Positive Study Results Give New Hope for Alzheimer’s Patients

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Alzheimer’s patients and their loved ones have new reason for hope after positive results from clinical trial of a new treatment called lecanemab.

Lecanemab – a drug designed to slow the progression of Alzheimer’s disease by targeting amyloid plaque buildup in the brain – reduced the progression of cognitive decline among trial participants by 27% over 18 months, compared to placebo, according to UsAgainstAlzheimers.

“This is very important and quite positive news that gives our nation’s 6 million Alzheimer’s patients and their loved ones reason to hope again. In fact, the data is a reminder that each drug in this class of therapies is quite different,” said George Vradenburg, chair and co-founder of UsAgainstAlzheimers.

What do the results show, and how will Latinos be impacted?

Why Is Alzheimer’s Important to Address in Latinos?

By 2030, 40% of Alzheimer’s patients in the U.S. will be Latino/Black.

Latinos are one and one-half-times more likely than Whites to have Alzheimer’s and other dementias.

Further, Latinos patients may not be able to get the care they need if diagnosed with Alzheimer’s disease or dementia. One-third of Latinos (33%) report that they have experienced discrimination when seeking health care, according to the Alzheimer’s Association.

This is likely a reflection of historical and present-day systemic racism and social inequities that affect brain health and access to healthcare.

What Do the Lecanemab Clinical Trial Results Show?

The 18-month study took place in Japan, the U.S., Europe, and China.

The treatment group was administered a dosage of 10 mg/kg bi-weekly of lecanemab, with participants allocated in a 1:1 ratio to receive either placebo or lecanemab.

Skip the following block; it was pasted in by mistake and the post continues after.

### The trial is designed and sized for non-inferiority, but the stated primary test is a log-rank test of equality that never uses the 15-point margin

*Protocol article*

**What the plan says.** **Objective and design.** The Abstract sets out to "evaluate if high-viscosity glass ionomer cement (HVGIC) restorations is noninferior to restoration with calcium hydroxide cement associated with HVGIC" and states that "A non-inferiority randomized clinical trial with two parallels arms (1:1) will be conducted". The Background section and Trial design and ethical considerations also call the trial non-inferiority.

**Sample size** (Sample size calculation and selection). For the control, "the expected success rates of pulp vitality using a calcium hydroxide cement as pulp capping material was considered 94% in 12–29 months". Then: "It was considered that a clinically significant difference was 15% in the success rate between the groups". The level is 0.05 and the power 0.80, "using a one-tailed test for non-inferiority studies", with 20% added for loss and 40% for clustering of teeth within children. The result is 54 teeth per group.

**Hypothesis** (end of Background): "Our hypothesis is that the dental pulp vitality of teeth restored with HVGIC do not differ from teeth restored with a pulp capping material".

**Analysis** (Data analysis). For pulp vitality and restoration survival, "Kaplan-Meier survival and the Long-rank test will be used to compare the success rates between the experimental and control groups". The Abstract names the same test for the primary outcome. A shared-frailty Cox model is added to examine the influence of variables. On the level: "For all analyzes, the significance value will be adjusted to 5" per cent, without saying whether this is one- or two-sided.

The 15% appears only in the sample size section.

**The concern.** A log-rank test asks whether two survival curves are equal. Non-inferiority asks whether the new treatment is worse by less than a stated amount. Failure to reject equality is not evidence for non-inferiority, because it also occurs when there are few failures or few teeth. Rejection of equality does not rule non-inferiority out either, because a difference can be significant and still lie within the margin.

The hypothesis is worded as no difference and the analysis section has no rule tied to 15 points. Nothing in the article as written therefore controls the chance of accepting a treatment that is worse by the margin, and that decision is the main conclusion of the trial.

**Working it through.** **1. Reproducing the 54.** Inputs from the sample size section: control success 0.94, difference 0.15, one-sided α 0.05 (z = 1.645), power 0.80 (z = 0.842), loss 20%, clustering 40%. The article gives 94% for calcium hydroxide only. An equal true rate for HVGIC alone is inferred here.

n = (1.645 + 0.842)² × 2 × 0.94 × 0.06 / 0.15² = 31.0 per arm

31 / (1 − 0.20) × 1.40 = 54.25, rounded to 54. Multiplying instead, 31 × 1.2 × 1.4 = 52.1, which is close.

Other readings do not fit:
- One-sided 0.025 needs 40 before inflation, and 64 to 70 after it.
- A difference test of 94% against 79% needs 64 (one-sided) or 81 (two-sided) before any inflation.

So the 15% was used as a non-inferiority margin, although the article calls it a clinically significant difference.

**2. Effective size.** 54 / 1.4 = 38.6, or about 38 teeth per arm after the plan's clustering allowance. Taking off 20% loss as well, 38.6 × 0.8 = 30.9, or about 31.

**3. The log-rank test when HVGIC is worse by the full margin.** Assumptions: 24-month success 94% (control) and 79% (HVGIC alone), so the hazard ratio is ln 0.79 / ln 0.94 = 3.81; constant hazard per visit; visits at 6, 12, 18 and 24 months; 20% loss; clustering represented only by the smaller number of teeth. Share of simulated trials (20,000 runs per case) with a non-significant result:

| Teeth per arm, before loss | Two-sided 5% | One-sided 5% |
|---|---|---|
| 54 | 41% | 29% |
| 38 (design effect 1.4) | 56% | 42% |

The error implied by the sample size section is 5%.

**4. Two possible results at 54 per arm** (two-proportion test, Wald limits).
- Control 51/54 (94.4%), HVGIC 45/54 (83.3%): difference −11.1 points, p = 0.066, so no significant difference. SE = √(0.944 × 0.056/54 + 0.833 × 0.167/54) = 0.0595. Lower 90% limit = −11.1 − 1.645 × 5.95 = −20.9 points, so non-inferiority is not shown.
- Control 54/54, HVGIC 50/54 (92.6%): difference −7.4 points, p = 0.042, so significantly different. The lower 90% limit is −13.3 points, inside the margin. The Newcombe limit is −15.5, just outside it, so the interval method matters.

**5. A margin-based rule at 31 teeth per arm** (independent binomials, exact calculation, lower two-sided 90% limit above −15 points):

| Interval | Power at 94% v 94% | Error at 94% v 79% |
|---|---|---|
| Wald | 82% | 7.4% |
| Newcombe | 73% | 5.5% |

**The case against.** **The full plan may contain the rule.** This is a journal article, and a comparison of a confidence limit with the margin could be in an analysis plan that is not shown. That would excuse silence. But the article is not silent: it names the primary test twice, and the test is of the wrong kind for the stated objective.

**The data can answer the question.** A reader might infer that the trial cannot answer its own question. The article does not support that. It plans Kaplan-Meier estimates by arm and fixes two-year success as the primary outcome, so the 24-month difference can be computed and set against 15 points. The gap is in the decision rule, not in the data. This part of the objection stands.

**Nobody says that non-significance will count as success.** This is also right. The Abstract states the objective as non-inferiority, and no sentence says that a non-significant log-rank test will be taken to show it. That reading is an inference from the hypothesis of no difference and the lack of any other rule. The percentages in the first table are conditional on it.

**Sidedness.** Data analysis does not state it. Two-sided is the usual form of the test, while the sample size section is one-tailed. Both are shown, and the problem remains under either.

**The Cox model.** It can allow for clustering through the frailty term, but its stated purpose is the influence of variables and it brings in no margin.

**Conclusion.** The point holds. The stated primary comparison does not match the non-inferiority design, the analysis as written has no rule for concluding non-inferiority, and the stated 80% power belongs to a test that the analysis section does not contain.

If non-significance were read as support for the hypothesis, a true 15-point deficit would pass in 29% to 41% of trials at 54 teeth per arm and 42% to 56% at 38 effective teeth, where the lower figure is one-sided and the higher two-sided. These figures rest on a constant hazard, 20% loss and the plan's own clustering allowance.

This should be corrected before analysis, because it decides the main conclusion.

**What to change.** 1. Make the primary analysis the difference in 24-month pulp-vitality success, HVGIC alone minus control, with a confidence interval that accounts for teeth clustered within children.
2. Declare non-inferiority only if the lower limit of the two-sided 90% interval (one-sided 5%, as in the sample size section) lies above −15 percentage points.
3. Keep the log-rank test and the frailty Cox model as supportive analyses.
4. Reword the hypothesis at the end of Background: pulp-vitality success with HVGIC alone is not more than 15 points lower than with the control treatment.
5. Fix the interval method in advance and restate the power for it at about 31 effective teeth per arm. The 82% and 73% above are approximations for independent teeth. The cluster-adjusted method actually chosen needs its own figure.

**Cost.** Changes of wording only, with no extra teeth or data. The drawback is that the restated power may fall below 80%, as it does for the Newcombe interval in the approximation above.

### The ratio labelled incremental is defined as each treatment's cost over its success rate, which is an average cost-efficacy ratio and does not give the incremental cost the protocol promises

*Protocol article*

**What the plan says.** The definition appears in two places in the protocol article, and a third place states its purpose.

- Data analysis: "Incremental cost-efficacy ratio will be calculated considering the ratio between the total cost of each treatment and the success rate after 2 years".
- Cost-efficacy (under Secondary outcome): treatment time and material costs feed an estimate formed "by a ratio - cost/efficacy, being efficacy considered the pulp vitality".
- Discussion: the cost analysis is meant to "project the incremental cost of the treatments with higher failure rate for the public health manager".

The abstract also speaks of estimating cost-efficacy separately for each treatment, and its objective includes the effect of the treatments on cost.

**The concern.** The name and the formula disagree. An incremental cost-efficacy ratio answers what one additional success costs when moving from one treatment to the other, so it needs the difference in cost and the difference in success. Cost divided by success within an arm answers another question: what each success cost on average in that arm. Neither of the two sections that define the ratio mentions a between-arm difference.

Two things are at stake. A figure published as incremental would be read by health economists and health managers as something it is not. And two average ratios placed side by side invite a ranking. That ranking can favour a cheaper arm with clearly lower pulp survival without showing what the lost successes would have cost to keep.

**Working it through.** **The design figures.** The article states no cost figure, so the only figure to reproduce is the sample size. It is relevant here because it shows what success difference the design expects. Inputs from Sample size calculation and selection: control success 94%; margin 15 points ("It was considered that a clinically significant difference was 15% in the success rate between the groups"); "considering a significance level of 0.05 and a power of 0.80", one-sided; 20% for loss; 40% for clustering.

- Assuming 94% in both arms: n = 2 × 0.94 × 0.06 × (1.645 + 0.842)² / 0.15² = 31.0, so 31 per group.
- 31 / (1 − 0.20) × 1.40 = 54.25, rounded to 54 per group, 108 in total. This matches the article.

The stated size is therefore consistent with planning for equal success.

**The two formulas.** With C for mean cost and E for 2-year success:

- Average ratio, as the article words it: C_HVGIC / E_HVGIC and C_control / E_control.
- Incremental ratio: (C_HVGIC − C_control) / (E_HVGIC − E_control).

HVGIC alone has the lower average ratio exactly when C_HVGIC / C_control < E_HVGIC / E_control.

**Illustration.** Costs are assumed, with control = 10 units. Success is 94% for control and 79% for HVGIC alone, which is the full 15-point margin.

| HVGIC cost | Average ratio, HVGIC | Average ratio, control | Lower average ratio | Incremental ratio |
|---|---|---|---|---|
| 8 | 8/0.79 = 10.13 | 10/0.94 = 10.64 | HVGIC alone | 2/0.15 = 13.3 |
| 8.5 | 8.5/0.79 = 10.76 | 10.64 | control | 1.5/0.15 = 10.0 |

Lecanemab, also known as BAN2401, is a potential immunotherapy for Alzheimer’s disease being jointly developed by the U.S.-based biotechnology company Biogen and the Japanese healthcare company Eisai, as reported by Alzheimer’s News Today.

Eisai and Biogen announced that lecanemab reduced clinical decline compared with placebo by 27% in a cohort of 1,800 study participants. Those receiving treatment also fared better in interviews and tests of memory and problem-solving.

Some are hesitant as to the degree of the drug’s impact, but others are hopeful.

“Today’s announcement gives patients and their families hope that lecanemab, if approved, can potentially slow the progression of Alzheimer’s disease, and provide a clinically meaningful impact on cognition and function,” said Michel Vounatsos, CEO at Biogen, in a press release.

“Importantly, the study shows that removal of aggregated amyloid beta in the brain is associated with a slowing of disease in patients at the early stage of the disease. We want to thank the many patients who participated in this groundbreaking global study and want to acknowledge the clinical investigators who worked tirelessly to increase the enrollment of traditionally underrepresented populations. As pioneers in neuroscience, we believe defeating this disease will require multiple approaches and treatment options, and we look forward to continuing the discussion about the significance of these findings with the patient, scientific, and medical communities.”